Re: Bootstrapping ANSI CL
- From: C Y <smustudent1@xxxxxxxxx>
- Date: Thu, 14 Jun 2007 15:21:52 -0700
On Jun 12, 11:49 am, JK <jk.use...@xxxxxxxxxx> wrote:
+1. Forth is amazingly simple and elegant, although
its elegance lies along a different axis than Lisp's.
Building a working Forth VM by entering opcodes via
front-panel switches seems quite feasible. Getting
from there to an interactive Forth interpreter would
be somewhat more challenging :-)
That's an interesting idea - use Forth to get the maximum
functionality with the minimum work, and build Lisp from that :-).
I'm poking around, and while most of what I see is Forth for various
operating systems I'm seeing a few suggestions to the effect that only
a few dozen instructions in machine code may be needed to start
building up a Forth system:
Does anybody know of a good forth implementation for machine
The next step would be implementing a basic Lisp in Forth (enough to
bootstrap ANSI). Does anyone know where either of these papers might
This might also be related (a thesis):
TLISP: A Small Lisp Interpreter Implemented in Forth Suryadevara,
Prasad Thomas Hand
I can't seem to find any references to even a way to order them, much
less find them online.
For more insanity, I wonder if one could design a motherboard that
used something like this http://www.ultratechnology.com/chips.htm to
provide the first Forth bootstrap environment directly in hardware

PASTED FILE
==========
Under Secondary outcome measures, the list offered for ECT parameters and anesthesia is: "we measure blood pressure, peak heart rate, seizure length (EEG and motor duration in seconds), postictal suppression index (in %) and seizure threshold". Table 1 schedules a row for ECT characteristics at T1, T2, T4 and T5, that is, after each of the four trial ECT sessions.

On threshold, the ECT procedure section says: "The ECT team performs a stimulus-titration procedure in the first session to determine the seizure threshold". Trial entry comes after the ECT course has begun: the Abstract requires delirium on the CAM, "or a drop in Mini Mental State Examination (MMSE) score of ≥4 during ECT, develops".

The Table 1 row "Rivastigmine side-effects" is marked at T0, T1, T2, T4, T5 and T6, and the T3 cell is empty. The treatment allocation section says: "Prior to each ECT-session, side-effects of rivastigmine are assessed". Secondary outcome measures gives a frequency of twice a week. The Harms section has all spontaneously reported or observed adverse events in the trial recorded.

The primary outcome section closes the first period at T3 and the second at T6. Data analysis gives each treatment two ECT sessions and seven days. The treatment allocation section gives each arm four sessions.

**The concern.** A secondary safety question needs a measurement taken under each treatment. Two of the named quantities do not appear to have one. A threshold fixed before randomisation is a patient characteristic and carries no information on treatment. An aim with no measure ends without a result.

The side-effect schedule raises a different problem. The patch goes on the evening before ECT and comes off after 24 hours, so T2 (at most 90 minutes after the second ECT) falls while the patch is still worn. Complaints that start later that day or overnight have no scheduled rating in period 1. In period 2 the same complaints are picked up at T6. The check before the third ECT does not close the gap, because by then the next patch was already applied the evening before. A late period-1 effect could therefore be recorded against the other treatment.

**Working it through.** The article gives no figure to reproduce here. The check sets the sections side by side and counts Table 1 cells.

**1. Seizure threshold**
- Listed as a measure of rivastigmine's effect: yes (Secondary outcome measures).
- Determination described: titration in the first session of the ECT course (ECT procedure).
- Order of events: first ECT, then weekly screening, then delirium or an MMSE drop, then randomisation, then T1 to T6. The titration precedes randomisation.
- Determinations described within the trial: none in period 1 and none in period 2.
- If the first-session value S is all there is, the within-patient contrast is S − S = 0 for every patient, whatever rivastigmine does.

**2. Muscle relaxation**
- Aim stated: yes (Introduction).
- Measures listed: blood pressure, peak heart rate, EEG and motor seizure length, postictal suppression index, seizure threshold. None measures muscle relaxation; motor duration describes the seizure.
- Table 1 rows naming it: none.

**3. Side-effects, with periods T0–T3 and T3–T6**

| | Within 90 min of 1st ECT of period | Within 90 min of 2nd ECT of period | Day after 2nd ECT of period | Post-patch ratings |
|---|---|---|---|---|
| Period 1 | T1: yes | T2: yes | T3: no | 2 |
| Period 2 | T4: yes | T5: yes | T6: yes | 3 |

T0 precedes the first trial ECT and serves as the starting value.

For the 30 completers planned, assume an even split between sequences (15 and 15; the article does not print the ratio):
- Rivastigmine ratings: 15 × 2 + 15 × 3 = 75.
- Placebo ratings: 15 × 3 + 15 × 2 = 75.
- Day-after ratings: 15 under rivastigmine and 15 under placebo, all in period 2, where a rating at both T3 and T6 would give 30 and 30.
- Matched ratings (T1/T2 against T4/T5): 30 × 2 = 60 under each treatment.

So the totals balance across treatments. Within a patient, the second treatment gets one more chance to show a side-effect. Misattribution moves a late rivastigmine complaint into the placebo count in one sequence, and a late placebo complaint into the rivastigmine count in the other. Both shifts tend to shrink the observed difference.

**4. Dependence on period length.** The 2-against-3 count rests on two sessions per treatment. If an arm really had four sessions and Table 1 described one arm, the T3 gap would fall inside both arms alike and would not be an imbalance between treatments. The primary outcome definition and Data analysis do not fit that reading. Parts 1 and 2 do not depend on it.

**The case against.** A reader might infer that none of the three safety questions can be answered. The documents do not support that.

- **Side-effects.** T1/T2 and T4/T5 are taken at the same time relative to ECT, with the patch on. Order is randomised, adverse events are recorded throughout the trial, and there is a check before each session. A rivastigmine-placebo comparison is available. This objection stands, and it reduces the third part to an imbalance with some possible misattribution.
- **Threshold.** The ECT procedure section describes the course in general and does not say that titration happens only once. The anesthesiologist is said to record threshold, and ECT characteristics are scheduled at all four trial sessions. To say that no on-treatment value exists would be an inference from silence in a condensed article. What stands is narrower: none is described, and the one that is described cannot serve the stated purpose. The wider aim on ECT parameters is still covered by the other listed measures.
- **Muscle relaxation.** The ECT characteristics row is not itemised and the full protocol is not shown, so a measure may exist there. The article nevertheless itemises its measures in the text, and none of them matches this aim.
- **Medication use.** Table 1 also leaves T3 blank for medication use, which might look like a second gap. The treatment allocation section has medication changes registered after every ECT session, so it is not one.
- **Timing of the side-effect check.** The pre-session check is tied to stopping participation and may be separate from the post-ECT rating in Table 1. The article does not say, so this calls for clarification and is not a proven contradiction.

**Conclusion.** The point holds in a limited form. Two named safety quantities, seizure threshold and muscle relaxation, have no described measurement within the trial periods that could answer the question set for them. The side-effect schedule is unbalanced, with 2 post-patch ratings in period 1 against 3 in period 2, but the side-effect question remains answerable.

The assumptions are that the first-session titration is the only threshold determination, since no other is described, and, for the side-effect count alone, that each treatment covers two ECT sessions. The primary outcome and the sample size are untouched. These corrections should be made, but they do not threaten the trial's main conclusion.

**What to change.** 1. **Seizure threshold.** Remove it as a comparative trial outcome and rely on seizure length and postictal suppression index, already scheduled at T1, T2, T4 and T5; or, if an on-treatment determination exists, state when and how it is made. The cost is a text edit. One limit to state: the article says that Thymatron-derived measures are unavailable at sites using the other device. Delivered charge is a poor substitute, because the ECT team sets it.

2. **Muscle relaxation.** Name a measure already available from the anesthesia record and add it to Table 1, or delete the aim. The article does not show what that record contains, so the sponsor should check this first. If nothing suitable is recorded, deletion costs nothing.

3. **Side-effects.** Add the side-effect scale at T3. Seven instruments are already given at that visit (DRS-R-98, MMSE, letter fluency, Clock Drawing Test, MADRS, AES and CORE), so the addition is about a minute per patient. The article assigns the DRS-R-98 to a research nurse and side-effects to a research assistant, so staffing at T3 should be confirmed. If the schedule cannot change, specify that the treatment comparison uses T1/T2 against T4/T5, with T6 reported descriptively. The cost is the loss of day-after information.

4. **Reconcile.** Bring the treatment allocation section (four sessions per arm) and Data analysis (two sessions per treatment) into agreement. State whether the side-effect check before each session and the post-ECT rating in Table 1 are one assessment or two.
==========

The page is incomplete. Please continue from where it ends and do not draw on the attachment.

rather than as an implemention in another machine language.
Or, even beyond that, go straight to the source and have someone make
a tweaked version of the CADR hardware on a chip:
Now THERE's a project idea - has anyone ever considered attempting to
implement an ANSI common lisp using the MIT CADR emulator as a
starting point? I suppose if you're down to this level, you might be
able to get to design your own hardware anyway, and if the target is
lisp you might as well make your hardware to support that direction.
That might be a way to create a real (or potentially real),
documented, "bootstrap from the metal" computer process that could
actually work, and could even be tested using the emulator (updated to
reflect any circuit modifications found to be necessary.) Then create
a book with all the hardware diagrams and describing how to physically
create the machine, and make that volume one of the manuals of the
system - "From Metal to Machine".
Neat - a project whose coolness is equaled only by its pointless
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